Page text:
Shelter space, of course, is only a temporary solution and falls short of meeting the needs of many of the homeless. As Sisters of the Road Café staff member Jamie Manuel points out, the homeless community, including those living along the I-405 corridor, is not limited to unemployed single males. Adults, children and families — employed and unemployed — who in the long-term need more than shelter space seek out locations like downtown Portland’s freeway for lack of other alternatives.
The city currently suffers from an inadequate stock of rental units for households falling within the 0-30 percent average median income range — households most in need of support. According to the Bureau of Housing and Community Develop-ment’s Consolidation Plan for 2000-2005, only 10,441 rental units exist for 22,667 households in that income range in Multnomah County. Urban renewal projects in downtown Portland have eroded the total stock of available housing for the poor in the downtown area. Elsewhere, projects like the Housing Authority of Portland’s HOPE VI revitalization of Columbia Villa public housing temporarily displaces hundreds of low income households, adding further pressure on already scarce stock.

The proposed sweep also threatens to put the homeless on a collision course with downtown businesses once again.

“If you flush folks out of unused property like the corridor, people will sleep in doorways,” states Sisters of the Road Café’s Manuel. This will only heighten the conflict between the business community and the homeless community — that’s not any kind of solution.”

Displacement is not really an issue according to Sizer. The police commander claims that while she respects the work of crossroads, Sisters of the Road Café and other advocacy groups, she doesn’t believe the numbers involved in the I-405 corridor are that great.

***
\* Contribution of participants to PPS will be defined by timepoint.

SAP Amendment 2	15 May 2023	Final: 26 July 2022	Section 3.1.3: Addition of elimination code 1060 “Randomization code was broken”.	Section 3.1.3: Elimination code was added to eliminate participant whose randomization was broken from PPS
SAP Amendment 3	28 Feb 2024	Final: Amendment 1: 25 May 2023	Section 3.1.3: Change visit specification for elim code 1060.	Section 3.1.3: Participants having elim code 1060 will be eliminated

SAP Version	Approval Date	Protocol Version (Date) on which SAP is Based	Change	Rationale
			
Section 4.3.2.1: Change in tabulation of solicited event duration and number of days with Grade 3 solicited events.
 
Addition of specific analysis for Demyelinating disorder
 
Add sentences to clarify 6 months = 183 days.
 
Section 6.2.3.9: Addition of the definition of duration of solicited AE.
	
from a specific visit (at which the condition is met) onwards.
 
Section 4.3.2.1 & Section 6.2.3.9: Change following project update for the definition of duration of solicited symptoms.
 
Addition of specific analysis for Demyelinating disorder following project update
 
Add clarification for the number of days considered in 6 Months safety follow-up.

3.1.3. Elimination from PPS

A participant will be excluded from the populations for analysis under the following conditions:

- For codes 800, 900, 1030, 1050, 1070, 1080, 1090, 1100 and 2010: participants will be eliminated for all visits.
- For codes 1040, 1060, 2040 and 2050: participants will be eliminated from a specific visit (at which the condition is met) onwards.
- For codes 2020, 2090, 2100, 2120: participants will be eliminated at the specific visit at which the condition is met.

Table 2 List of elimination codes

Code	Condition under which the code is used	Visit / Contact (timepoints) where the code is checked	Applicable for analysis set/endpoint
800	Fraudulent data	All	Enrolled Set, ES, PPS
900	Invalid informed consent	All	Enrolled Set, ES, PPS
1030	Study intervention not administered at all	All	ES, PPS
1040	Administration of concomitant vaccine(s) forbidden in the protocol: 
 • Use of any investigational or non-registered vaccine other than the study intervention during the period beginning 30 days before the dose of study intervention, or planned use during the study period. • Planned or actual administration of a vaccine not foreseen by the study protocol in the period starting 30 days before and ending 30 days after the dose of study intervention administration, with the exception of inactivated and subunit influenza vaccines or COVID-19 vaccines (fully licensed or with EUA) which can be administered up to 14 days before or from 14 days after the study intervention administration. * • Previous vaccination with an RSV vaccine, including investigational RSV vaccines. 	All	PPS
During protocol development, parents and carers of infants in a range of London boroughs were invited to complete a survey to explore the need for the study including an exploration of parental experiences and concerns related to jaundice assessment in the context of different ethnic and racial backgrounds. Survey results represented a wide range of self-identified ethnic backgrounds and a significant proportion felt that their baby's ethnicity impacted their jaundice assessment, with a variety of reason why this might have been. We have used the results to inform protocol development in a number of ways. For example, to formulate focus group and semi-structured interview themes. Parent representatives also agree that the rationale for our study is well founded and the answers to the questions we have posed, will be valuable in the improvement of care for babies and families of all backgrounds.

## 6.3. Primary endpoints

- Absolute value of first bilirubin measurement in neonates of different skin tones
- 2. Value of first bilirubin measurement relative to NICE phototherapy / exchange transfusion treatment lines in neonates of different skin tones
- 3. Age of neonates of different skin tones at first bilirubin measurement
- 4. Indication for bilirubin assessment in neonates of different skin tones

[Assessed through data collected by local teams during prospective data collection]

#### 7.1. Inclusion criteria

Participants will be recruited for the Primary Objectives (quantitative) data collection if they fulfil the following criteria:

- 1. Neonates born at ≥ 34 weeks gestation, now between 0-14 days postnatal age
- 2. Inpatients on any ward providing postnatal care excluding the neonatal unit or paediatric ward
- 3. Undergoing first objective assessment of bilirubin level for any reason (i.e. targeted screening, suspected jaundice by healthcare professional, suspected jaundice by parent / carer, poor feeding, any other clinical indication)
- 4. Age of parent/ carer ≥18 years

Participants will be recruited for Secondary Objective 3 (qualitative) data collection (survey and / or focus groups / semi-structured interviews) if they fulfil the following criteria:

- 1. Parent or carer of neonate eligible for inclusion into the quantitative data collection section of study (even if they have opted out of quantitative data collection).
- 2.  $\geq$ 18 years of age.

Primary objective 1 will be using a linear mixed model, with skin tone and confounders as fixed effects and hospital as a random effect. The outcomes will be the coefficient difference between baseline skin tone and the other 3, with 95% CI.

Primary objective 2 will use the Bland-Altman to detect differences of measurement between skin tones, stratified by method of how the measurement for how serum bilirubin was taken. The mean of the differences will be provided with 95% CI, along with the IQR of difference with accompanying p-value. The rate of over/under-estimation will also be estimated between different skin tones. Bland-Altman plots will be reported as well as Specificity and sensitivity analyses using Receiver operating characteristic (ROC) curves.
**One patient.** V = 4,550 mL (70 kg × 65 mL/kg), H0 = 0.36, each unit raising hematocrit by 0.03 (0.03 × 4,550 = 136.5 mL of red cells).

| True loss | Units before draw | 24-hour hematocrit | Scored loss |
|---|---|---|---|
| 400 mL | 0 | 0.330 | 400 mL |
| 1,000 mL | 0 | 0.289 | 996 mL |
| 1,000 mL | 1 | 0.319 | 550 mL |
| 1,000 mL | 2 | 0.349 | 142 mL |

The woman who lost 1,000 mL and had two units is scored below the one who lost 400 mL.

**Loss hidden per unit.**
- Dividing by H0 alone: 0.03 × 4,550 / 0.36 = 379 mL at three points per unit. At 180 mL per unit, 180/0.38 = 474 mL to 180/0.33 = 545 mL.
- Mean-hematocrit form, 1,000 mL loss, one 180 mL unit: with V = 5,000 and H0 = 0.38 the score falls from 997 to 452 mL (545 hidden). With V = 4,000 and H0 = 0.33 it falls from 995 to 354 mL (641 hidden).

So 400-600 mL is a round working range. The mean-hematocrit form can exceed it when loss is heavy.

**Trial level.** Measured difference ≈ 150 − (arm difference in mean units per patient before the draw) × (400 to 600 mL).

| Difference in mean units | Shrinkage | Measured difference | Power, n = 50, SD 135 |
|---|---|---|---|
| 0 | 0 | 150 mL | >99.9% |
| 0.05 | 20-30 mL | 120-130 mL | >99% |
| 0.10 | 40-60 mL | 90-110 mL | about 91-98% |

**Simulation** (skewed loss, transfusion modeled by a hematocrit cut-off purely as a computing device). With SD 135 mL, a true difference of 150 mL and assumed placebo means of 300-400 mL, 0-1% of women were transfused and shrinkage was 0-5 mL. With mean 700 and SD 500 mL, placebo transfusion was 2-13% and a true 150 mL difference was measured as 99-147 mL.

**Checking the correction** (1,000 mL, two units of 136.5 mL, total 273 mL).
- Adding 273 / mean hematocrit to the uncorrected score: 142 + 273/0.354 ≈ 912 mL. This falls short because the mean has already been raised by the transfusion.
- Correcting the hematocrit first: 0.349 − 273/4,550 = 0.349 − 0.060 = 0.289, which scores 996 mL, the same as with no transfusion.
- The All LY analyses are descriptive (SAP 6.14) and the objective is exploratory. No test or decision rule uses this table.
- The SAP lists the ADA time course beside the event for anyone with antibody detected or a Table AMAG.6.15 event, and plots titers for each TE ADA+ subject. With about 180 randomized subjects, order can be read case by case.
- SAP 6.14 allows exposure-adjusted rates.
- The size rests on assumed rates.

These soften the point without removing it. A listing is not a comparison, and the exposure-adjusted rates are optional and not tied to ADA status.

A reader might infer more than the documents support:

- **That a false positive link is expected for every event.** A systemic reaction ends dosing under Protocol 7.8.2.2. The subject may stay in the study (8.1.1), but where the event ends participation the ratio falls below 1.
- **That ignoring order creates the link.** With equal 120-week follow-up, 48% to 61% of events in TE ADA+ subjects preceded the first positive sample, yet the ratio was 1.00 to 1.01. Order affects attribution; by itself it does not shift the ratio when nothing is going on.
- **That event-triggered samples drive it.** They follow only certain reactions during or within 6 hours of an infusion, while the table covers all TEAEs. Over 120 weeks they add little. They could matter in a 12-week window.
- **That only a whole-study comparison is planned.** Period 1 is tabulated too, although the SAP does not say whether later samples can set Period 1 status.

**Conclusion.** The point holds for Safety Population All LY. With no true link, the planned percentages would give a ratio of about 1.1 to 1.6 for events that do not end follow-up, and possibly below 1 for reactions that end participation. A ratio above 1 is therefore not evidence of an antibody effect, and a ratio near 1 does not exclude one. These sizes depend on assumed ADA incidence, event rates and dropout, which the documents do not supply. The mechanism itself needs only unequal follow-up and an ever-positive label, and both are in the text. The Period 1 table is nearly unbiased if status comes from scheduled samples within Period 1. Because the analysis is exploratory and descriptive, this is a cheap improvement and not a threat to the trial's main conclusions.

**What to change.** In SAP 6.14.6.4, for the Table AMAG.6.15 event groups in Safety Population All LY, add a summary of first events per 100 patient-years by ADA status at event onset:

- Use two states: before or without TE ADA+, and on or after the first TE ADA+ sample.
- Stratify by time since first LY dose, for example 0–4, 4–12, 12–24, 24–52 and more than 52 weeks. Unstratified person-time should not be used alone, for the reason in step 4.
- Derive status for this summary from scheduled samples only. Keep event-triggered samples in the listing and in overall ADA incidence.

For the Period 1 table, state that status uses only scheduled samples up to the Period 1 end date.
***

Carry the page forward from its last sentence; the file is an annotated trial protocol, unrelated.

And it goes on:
“We sent graveyard shift officers out to take a census of the population in the corridor,” states Sizer. “They said they found eight people. They also found drug paraphernalia and other evidence of criminal activity.”

Sizer states that there had already been a drop in car prowls as soon as the police began working with ODOT on improving the landscaping and other features along the corridor to make the property less friendly to the homeless. Things like replacement of large shrubs with smaller ones and ground cover helped eliminate shelters. Sizer estimates these design measures reduced car prowls by as much as 50 percent. But the commander was unable to say how many car prowls are taking place in the I-405 corridor area beyond saying there are “dozens and dozens.”

Regardless of the reported reason for the new sweep or the numbers affected, it represents yet another move by the city to make life even more difficult for the homeless. The mayor’s mean-spirited commitment to enforce the city’s anti-camping ordinance keeps the homeless from making use of the city’s public spaces while sidewalks are off limits due to the recently passed “sit-lie” ordinance.

The homeless community hopes that public pressure will move Mayor Katz to keep the plan on hold. As advocates point out, the mayor, who is also police commissioner, is in a unique position to stop this plan as well as to see more resources allocated for the homeless. Whether the mayor, who has taken the lead in promoting anti-homeless ordinances in order to firm up her support in the business community will be willing to make such a change remains to be seen.

Even should Mayor Katz push for more low income housing — a step everyone should still hope she takes — it will still represent a stopgap measure rather than the foundation for long-term solutions. Reaching those solutions will require a dramatic change in how we view the homeless and other poor as well as in how we distribute limited resources among all Portlanders. We can continue to curry favor with corporate elites by squandering the common wealth through corporate subsidies, tax breaks and other ill-advised schemes or we can reinvest in our neighborhoods and in the people who currently or at one time did create the wealth in the first place.

Dave Mazza is editor of The Portland Alliance.


Back to Top


The Portland Alliance 2807 SE Stark Portland,OR 97214
Questions, comments, suggestions for this site contact the webperson at

Last Updated: March 4, 2003